On September 24, 2019, the Department of Labor (DOL) issued its final federal overtime rule, making an estimated 1.3 million American workers eligible for overtime pay under the Fair Labor Standards Act (FLSA). The new rule takes effect January 1, 2020, and will increase the minimum salary threshold for overtime exemption from $23,660 per year to $35,568 per year (or from $455 per week to $684 per week).
What does this affect?
What does not change under the new rule are the white-collar duties tests for executive, administrative and professional employees. In addition to the salary requirement, certain factors must be met for an employee to qualify for exempt status under these federal tests. For example, to qualify for an administrative exemption, the employee must perform non-manual work, manage general business operations and have decision-making authority on significant matters.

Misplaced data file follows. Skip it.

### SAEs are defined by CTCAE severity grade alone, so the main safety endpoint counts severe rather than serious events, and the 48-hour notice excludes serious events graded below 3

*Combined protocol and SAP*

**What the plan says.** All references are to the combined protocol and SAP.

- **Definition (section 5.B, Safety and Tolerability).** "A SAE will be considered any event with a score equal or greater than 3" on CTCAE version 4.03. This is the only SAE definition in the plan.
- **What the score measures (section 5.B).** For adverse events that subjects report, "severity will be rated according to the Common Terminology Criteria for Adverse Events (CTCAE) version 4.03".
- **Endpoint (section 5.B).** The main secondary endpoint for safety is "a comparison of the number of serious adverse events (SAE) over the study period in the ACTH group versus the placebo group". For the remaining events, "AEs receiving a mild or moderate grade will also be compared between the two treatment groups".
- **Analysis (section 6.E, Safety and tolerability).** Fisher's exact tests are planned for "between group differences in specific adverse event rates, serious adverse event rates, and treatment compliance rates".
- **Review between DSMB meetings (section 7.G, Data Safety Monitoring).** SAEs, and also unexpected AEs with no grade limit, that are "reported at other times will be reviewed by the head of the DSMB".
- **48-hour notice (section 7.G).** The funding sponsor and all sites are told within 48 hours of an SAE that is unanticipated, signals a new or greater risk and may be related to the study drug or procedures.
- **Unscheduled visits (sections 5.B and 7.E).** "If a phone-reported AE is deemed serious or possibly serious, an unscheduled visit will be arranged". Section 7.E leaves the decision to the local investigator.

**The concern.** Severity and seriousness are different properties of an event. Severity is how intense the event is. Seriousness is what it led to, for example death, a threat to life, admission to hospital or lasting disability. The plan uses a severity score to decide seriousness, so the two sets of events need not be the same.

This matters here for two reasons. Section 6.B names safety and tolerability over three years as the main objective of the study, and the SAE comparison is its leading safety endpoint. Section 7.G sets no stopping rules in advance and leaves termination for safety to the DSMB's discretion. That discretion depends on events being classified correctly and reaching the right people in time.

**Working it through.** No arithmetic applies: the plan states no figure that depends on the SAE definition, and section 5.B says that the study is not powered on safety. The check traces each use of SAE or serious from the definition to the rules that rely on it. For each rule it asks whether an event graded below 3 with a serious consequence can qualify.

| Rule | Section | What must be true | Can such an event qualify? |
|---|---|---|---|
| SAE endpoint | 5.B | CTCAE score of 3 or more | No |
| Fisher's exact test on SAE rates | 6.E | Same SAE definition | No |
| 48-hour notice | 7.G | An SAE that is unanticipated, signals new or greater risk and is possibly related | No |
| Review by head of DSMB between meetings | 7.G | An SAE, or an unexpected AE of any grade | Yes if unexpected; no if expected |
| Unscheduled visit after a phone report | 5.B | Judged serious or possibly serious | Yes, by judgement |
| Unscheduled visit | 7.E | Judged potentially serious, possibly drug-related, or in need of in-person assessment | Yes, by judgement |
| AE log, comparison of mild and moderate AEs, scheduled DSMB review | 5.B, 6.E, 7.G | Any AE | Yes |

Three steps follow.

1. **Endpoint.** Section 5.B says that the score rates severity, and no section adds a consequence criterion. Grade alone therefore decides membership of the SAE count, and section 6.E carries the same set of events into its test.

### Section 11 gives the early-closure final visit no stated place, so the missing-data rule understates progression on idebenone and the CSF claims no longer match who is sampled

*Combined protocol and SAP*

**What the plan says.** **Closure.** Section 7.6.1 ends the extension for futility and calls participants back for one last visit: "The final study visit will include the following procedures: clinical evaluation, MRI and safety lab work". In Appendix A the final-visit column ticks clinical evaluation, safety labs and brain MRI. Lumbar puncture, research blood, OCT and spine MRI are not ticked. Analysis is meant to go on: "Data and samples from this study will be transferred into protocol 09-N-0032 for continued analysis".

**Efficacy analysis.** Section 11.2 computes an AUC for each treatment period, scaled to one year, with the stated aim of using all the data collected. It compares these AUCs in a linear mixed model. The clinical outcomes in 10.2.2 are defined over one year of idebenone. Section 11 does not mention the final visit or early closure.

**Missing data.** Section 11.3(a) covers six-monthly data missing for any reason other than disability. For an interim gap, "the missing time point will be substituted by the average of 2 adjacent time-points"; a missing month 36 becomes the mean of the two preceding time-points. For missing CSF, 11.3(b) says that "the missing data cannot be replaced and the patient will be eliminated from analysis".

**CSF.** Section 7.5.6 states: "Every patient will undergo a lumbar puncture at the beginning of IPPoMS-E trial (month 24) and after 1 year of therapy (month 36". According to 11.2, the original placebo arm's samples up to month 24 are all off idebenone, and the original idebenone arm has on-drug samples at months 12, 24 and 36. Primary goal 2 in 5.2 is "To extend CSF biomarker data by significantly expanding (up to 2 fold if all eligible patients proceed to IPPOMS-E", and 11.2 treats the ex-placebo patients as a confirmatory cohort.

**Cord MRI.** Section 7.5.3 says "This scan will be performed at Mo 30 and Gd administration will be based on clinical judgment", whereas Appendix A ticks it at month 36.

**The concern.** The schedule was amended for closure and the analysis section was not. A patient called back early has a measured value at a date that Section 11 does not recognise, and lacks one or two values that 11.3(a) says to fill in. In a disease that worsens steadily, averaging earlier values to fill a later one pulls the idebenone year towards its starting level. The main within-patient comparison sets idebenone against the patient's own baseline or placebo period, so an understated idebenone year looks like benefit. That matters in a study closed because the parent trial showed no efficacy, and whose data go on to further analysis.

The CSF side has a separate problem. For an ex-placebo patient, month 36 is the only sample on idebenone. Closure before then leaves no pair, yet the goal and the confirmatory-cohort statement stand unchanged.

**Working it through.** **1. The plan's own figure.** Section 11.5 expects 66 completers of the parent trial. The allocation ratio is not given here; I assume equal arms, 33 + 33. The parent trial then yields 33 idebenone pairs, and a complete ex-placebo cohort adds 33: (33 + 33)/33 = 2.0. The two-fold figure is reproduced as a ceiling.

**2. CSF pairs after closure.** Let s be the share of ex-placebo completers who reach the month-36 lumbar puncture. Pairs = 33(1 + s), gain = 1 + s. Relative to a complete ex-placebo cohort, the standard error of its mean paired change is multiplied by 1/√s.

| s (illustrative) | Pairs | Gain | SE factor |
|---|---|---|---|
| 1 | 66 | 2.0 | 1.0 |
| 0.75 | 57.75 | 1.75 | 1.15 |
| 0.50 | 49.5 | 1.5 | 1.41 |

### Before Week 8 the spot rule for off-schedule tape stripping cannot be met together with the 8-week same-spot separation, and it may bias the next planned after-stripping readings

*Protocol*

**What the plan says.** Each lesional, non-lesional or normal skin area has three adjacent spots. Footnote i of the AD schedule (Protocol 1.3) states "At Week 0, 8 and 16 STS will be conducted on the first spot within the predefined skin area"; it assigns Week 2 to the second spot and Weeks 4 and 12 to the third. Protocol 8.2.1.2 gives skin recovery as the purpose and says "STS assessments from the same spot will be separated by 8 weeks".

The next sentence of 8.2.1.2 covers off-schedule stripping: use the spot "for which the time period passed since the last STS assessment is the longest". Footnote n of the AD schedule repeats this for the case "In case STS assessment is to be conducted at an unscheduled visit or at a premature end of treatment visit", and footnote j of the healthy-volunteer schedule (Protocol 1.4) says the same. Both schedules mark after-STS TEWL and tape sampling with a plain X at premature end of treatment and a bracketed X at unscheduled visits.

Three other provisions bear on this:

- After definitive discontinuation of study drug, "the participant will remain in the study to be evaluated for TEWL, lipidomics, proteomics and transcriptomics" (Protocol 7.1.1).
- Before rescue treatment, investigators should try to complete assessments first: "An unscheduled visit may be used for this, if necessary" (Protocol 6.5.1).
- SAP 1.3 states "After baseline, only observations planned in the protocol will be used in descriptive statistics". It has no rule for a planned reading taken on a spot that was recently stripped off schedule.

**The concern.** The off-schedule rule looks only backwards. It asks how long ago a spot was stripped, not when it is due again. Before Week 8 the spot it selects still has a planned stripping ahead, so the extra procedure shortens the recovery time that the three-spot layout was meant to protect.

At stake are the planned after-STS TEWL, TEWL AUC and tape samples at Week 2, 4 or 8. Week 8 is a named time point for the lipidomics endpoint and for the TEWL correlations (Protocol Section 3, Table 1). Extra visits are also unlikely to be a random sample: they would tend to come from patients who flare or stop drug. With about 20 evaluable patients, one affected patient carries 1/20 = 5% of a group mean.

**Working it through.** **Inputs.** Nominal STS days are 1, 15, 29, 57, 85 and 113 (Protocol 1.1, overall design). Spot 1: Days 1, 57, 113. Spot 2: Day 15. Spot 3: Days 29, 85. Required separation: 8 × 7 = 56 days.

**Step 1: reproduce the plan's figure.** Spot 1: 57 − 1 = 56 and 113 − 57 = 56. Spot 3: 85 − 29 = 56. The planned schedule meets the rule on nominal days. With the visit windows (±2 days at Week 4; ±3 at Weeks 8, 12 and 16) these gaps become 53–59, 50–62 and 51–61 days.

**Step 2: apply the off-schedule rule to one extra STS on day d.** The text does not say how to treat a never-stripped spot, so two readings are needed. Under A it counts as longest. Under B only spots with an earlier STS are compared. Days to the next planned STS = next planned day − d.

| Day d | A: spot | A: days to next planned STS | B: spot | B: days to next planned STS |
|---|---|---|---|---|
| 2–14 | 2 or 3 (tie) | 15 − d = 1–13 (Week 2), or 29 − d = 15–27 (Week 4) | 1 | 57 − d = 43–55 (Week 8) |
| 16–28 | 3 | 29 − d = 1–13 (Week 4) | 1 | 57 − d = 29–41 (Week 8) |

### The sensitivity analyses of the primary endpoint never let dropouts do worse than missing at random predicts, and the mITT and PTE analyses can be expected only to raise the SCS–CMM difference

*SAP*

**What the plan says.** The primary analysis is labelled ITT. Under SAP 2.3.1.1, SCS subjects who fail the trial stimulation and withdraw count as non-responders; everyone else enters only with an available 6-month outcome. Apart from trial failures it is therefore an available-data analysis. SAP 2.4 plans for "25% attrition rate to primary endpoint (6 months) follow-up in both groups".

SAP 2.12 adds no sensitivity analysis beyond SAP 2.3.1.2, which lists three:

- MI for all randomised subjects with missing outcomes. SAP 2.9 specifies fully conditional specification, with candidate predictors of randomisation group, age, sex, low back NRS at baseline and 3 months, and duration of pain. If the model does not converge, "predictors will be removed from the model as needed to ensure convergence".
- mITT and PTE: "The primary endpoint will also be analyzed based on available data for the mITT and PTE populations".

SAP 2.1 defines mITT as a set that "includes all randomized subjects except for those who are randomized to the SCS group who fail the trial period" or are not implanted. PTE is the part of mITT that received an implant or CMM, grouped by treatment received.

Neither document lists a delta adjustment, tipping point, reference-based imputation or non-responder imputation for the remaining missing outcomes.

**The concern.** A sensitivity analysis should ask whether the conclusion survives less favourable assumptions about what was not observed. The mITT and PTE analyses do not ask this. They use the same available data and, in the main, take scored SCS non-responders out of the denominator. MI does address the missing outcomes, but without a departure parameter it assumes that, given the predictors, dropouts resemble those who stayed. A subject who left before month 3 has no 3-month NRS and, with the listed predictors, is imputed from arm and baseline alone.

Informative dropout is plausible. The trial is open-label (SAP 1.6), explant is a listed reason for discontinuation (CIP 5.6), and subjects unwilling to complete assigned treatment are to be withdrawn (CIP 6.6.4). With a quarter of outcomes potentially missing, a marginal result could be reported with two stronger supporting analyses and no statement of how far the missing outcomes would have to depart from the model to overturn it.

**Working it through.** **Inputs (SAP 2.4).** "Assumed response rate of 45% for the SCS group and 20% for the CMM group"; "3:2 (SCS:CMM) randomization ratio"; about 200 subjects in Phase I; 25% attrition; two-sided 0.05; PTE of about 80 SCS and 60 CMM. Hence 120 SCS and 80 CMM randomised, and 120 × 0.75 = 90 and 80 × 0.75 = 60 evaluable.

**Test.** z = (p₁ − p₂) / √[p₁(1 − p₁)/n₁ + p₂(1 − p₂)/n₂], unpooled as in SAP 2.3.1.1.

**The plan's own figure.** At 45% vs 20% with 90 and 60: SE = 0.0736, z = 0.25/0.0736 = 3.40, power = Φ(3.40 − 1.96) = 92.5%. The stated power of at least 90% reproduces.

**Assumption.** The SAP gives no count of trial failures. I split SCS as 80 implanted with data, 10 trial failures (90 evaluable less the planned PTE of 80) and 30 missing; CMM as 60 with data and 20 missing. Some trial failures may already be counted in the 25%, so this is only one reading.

How can employers prepare for the new rule?
- Review the job duties tests for exemption status and ensure positions are classified correctly.
- Increase employee salaries to retain the exemption where appropriate and avoid having to calculate and pay overtime.
- Reclassify the position as nonexempt and pay the employee overtime for hours worked in excess of 40 hours in a work week.
- Communicate any classification and salary changes to employees. Timekeeping training may be needed for employees moving from salary to hourly positions.
Take action for your business
Reach out to our Human Capital Management team to learn how we can help you find impactful solutions to track time, calculate overtime and process payroll.